Tampa Bay resigns Lecavalier

Lightning’s franchise player scores 85 million dollar deal

Torino  Italy

Canadian centre Vincent Lecavalier signed a contract with Tampa Bay valid until 2020. Photo: Europhoto/Jani Rajamaki

TAMPA, United States – Canadian centre Vincent Lecavalier extended his contract with the Tampa Bay Lightning by signing a new 11-year deal beginning in 2009-2010.

The new contract is worth $85 million making it the most valuable in the NHL after Alexander Ovechkin’s 13-year, $124m contract. It will keep Lecavalier in Florida until the 2019-2020 season.

"Not only is Vincent one of the most dynamic players in the NHL, he's one of the classiest people you'll ever meet off the ice as well," Tampa Bay’s vice-president of hockey operation, Brian Lawton, said. "With this deal, our ownership has made it clear that he is the cornerstone of the Lightning. Vincent has shown his dedication to the franchise and the Tampa Bay area by signing for less than he undoubtedly would've received on the open market."

The Ile Bizard, Quebec, native has played for the franchise since being drafted first overall in 1998. He is the franchise’s all-time leading scorer with 273 goals and 602 points in 710 games.

“I’m proud and honoured to be committing myself to the Tampa Bay Lightning for the rest of my NHL career,” Lecavalier said. “It’s no secret how I feel about the organization, the fans and the Tampa Bay community, and there’s no place else I’d rather be. Combine that with the enthusiasm and commitment to winning that has been shown by owners Oren Koules and Len Barrie, and signing this long-term deal was an easy decision.”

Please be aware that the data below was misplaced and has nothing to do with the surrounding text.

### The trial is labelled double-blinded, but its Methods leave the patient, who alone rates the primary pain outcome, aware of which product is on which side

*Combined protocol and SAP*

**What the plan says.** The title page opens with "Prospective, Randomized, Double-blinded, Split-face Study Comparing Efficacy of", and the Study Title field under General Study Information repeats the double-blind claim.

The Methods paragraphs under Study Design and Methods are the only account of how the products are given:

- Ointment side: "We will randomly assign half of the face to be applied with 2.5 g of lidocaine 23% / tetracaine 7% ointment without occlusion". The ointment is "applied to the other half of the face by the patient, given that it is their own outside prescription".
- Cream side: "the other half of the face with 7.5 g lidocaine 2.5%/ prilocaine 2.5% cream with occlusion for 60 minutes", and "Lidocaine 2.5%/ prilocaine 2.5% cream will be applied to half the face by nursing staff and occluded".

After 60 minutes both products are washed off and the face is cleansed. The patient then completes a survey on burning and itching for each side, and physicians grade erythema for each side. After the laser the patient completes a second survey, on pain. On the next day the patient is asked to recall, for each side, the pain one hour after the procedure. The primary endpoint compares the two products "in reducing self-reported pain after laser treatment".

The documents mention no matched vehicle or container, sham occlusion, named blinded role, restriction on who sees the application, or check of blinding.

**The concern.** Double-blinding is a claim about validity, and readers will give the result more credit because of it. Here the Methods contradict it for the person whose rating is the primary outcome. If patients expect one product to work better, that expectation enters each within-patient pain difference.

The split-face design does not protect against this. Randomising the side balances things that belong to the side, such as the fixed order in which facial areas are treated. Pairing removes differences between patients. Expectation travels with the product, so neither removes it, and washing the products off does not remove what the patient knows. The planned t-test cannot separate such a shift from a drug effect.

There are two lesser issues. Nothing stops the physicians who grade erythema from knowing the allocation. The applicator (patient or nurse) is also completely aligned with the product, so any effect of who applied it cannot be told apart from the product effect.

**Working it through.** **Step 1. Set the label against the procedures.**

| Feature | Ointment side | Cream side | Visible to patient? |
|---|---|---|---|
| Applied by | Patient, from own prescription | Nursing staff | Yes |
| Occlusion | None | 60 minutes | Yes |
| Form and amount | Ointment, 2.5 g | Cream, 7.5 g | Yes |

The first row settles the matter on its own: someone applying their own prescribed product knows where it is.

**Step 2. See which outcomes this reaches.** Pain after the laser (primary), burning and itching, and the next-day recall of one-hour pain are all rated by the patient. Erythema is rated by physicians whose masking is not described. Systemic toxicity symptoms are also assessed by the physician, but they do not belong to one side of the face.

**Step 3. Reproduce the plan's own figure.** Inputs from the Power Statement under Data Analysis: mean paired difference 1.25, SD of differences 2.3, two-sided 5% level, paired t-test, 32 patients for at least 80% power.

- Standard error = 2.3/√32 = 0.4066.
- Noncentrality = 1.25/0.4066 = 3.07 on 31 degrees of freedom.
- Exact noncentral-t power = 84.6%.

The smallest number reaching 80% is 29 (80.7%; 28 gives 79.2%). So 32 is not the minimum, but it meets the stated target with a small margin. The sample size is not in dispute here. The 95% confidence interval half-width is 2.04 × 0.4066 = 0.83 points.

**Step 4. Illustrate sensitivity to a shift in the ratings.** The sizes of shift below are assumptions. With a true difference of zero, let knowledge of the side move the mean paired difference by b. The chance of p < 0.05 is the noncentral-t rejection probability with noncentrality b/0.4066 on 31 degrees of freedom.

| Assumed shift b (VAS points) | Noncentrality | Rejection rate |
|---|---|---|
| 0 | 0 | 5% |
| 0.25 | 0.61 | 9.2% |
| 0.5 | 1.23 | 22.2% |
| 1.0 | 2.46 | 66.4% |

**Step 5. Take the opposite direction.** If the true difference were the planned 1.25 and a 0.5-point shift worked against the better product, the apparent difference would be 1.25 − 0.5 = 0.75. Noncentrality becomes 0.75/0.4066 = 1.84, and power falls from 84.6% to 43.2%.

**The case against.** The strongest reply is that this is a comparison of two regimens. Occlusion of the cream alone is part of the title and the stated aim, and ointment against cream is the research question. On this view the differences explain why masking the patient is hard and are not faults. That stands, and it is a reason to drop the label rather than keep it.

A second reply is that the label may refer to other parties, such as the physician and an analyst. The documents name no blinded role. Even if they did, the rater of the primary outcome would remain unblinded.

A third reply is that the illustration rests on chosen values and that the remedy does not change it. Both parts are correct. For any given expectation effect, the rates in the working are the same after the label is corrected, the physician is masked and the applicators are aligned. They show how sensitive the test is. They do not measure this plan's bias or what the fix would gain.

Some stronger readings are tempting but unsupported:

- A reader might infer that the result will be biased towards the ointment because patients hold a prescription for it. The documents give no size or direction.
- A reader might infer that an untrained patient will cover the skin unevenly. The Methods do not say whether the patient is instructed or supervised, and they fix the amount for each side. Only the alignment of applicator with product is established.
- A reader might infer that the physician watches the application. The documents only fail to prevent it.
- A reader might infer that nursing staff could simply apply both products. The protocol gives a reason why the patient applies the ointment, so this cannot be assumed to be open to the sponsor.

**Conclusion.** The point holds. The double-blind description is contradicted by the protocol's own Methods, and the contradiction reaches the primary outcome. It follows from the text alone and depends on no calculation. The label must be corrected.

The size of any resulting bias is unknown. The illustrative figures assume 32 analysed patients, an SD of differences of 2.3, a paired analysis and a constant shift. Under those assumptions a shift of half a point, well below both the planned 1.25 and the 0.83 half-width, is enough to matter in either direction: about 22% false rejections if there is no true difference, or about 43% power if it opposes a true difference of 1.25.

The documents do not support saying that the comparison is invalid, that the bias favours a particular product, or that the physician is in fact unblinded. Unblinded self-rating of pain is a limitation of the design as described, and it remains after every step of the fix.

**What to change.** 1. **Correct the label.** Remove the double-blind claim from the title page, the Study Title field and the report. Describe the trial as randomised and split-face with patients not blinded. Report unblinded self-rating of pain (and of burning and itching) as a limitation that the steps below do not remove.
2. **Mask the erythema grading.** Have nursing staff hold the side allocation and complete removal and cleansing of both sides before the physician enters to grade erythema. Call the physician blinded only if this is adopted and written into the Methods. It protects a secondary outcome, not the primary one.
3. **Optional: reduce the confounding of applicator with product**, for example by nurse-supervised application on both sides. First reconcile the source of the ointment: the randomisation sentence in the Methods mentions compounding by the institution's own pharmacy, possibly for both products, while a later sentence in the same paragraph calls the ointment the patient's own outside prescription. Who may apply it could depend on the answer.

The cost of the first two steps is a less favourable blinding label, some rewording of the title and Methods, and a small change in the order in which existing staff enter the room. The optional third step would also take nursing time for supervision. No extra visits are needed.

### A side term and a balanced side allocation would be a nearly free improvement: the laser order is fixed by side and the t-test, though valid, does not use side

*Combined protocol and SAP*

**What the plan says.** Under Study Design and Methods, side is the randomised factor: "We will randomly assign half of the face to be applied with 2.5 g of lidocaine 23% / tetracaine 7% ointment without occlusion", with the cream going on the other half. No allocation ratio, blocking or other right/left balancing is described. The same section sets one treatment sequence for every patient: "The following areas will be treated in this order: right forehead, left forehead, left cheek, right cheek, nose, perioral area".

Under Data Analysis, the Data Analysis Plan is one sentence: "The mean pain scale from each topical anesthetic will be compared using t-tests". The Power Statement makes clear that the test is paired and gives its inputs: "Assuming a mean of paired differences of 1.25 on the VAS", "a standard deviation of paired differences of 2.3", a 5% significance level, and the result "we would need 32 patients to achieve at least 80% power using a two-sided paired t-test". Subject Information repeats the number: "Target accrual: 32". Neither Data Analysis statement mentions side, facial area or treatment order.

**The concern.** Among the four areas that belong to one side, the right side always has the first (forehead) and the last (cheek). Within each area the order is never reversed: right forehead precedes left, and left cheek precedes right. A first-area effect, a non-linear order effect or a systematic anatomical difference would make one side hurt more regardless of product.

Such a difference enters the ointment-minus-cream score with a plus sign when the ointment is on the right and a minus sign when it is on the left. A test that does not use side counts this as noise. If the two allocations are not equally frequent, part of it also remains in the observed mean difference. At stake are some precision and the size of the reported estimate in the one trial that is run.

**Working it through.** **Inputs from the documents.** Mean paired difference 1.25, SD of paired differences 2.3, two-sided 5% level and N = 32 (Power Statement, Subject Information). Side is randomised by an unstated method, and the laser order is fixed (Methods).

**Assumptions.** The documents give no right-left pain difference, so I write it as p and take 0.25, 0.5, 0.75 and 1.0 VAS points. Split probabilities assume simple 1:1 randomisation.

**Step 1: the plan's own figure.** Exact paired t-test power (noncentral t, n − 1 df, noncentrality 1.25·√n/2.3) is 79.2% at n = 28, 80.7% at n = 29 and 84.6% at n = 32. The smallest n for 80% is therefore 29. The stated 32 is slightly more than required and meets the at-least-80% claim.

Lecavalier’s contract also includes a no-move clause, meaning that he could veto any transaction, even being put on waivers. He will make $10m each season for the first seven years, with a decreasing income for the final years of his contract. The average annual salary will be $7.7m.

Lecavalier led the franchise to the Stanley Cup in 2004 and won the 2004 World Cup of Hockey with Canada a few months later. Additionally, he won the MVP awards of the World Cup and the Stanley Cup playoffs that year. Lecavalier also represented Canada at the 2006 Olympics, the 2001 IIHF World Championship and the 1998 IIHF World U20 Championship.

Other recent big contracts include Slovak Pavol Demitra’s two-year, $8m deal with the Vancouver Canucks and Russian Sergei Fedorov’s one-year extension with the Washington Capitals, worth $4m.



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